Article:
NEXT: The Big decide


The big decide

There are advantages to partnering with a growth equity firm. Among them: it can position physician partners to monetize equity value in the practice, according to Wagener. It might free dermatologists from debt or from concerns about the future of medicine and provide a more predictable career journey. Sellers may retain some ownership and thus have the opportunity to participate in the increased equity value as the group grows in size and profitability.

READ: Employee theft and embezzlement

But that’s not always the case. Like with any partnership, an unhappy union can lead to trouble.

“I know physicians who sold their practices and when the buyer later failed they bought it back for pennies on the dollar.  Unfortunately they also experienced disruption in their practice and their cash flow during the transition.  I know physicians who have been left in a lurch when their employer went out of business,” Wagener says. “That said, I don’t mean to suggest that all the deals are going to fail. I do think it should be pointed out that if things go sour, the doctors’ entire world is disrupted.  For the private equity guys, this is just one of a hundred things they are involved in and they go on with their lives without looking back.”  

NEXT: Five good reasons to sell


Five good reasons to sell

  • Principals are within a few years of their target retirement date and like the idea of monetizing their equity in the practice.

  • Principals are carrying heavy debt loads.

  • Principals built their practice with such a transaction in mind.

  • Principals are worried about the future and see safety in aligning with business partner who can provide capital and share risk.

  • The business operations are faulty.

Checkout these articles on practice management

The ABCs of better medical practice management

Leveraging the front office

We’re here to serve you – really!

NEXT: Five good reasons not to sell


Five good reasons not to sell

  • Suitor’s business plan seems incomplete, is not understandable or just does not seem viable.

  • Lack of consensus in situations where there are multiple owners.

  • Principals are optimistic about the future and believe they can achieve their goals without aligning with business partner who can provide capital and share risk.

  • Principals are unwilling to cede control to new owners.

  • Business terms are not considered favorable (price, post-acquisition employment contract terms, employment agreement renewal terms, control issues, etc.).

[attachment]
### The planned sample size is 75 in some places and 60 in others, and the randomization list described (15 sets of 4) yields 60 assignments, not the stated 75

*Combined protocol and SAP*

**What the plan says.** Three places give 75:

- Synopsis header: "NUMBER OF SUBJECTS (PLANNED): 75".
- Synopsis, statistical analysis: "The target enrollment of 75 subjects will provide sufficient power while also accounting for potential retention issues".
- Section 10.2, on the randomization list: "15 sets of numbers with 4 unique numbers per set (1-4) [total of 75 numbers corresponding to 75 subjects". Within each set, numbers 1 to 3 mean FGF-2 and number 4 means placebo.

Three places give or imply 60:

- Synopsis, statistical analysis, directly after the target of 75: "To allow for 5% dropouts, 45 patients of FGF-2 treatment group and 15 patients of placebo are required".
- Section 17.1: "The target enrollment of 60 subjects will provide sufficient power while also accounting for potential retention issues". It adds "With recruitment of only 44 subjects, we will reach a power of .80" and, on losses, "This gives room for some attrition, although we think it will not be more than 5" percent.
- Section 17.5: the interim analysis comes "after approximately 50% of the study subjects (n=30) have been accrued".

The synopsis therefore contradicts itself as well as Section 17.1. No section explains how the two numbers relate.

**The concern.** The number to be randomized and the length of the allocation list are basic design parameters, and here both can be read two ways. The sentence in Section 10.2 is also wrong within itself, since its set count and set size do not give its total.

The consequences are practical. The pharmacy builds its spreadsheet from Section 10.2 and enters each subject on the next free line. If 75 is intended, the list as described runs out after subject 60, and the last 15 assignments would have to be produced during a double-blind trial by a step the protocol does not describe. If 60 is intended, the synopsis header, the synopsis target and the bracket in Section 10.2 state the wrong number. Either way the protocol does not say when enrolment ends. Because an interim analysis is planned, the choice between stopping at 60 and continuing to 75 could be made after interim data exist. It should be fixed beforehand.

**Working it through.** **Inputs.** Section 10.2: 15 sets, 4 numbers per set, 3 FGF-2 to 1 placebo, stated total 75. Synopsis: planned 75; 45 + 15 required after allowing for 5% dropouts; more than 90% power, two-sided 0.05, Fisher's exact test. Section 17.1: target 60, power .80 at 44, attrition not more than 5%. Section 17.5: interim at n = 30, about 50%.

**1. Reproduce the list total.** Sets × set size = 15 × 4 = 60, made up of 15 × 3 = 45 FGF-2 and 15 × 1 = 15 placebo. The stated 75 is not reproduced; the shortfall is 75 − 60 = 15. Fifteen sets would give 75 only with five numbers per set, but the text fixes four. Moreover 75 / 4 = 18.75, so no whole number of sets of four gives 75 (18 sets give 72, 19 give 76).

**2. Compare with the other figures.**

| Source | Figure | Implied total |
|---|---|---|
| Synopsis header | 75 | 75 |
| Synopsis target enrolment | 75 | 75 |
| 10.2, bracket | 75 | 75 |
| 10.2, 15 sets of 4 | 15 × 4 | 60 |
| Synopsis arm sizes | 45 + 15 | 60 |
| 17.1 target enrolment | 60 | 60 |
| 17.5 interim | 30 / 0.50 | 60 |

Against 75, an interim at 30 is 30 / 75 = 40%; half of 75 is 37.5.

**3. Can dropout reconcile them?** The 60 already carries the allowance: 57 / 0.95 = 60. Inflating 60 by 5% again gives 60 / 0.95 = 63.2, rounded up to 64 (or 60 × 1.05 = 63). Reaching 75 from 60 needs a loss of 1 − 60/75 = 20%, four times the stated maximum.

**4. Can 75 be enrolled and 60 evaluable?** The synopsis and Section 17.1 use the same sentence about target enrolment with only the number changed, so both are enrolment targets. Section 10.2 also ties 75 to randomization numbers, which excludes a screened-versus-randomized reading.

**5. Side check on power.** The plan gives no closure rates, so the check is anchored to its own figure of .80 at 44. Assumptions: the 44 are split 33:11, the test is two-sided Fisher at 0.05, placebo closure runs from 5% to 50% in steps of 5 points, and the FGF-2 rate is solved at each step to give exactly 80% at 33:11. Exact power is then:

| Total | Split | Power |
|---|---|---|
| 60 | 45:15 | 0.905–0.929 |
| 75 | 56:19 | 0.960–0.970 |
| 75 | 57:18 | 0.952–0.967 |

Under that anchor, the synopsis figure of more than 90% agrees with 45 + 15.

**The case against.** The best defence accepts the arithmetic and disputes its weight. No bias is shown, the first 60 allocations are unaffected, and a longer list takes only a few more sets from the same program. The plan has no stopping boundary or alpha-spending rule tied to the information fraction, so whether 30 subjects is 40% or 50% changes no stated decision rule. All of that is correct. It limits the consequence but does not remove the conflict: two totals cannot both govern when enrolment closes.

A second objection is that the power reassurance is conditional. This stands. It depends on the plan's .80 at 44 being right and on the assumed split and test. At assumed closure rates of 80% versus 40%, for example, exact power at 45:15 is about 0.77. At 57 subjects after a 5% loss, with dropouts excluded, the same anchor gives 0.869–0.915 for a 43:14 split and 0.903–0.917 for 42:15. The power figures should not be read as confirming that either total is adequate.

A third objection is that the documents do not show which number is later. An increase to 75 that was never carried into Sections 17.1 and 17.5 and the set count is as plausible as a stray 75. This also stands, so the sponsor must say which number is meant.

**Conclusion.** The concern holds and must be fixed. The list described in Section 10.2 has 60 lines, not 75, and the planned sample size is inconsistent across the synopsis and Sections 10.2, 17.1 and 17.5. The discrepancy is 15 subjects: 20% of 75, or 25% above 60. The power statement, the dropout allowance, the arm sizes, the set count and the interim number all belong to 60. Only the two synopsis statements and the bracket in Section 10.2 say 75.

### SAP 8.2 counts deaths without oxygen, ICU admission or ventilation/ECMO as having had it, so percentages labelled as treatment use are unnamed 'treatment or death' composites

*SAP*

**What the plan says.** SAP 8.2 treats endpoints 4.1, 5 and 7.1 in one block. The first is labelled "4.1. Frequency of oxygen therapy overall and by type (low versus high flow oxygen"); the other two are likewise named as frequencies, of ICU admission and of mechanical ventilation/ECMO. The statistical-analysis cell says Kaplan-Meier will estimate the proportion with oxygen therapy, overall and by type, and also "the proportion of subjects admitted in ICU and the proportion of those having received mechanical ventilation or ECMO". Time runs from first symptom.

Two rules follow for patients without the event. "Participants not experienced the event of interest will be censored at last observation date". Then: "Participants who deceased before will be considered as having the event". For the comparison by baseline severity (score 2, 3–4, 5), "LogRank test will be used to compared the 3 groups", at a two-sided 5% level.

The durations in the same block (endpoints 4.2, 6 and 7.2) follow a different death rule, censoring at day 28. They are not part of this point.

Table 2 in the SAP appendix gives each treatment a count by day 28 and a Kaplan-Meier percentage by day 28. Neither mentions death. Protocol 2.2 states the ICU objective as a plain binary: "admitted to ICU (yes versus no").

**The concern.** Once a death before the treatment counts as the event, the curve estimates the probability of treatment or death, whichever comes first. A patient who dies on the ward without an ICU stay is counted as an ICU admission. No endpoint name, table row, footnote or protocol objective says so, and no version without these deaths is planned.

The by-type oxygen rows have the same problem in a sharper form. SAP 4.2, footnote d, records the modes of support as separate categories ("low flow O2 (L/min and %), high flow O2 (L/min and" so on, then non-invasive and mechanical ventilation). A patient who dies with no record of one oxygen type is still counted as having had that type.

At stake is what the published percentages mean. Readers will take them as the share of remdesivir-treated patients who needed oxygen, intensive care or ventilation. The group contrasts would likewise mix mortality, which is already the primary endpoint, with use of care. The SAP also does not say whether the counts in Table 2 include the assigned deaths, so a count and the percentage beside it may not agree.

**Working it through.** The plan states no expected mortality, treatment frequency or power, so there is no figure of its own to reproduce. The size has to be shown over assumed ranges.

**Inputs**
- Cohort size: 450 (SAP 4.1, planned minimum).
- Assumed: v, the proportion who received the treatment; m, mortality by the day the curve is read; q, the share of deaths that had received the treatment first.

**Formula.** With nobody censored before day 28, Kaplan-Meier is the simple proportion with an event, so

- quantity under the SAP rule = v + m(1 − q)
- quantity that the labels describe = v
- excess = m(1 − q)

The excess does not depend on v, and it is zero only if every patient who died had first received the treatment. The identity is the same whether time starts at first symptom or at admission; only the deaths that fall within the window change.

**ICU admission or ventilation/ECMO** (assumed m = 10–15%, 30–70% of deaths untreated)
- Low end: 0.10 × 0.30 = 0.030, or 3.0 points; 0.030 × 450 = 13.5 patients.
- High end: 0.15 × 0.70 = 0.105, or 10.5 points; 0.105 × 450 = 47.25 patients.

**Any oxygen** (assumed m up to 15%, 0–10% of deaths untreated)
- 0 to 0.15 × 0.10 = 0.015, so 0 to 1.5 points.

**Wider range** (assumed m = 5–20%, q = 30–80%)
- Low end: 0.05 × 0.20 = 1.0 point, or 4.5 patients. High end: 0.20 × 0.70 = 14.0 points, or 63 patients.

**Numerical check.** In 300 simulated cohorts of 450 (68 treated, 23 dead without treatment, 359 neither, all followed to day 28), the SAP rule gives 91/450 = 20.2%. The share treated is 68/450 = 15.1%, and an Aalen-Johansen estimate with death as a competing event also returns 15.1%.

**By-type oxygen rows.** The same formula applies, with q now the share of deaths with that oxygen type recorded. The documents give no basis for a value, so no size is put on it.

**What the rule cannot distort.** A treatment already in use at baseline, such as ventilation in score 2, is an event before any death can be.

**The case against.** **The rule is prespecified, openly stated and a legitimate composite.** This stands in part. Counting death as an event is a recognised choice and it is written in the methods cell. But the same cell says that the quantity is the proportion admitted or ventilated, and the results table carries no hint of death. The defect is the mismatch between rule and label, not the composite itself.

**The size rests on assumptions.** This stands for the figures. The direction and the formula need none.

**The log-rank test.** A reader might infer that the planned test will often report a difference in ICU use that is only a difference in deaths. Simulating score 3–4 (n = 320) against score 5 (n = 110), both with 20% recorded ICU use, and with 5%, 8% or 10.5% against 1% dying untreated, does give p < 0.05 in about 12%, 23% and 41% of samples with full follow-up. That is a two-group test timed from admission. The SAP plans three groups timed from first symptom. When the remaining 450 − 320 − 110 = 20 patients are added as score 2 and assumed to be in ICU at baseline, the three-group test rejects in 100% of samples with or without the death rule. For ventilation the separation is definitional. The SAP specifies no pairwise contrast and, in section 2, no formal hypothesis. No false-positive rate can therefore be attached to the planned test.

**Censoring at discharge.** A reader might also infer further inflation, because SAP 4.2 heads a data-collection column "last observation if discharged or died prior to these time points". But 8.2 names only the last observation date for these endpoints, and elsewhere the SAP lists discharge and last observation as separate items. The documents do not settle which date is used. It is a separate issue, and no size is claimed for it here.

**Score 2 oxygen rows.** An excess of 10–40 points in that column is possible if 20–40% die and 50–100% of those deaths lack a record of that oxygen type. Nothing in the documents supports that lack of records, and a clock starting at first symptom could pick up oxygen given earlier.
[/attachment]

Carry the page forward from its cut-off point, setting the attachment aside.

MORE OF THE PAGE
More on practice management

Narrowing networks create harrowing choices

EHRs: beware autopilot errors

ICD-10: What you need to know

NEXT: Five steps for the sell


Five steps for the sell

“Different dermatologists will have different goals,” Wagener says. “Someone older may want to sell and retire ASAP.  Someone younger may have the goal of being part of building a big business and making money on the stock play.  Someone else might be so pessimistic about the future they just want to pass the risk to someone else and just be an employee.” 

READ: Downsizing: making your website mobile-ready

If you decide to sell, there are five clear steps.

  • Determine compensation and ownership structures.

  • Value the practice.

  • Perform due diligence, including getting a handle on a number of important practice aspects, from having a detailed review of the business to coding and compliance, to accounting books and records and more.

  • Agree on a price with an investor for a percentage of the practice, and execute the sale, distributing the money to physician partners. “These are basically ‘scrape deals,’ meaning the physician or physicians sign a long-term agreement to work for less and leave earnings on the table.  Those earnings will be the basis of the valuation.  The valuation goes up and down with earnings,” he says. “Sellers and buyers also need to agree on whether the payment is all cash or part cash and part stock in the new company.  Sellers who take stock are betting that the company will be a success and the value of their stock will appreciate and make the value of what they received for their practice that much higher.”

  • Grow the practice and ultimately exit. 
Related Videos
© 2024 MJH Life Sciences

All rights reserved.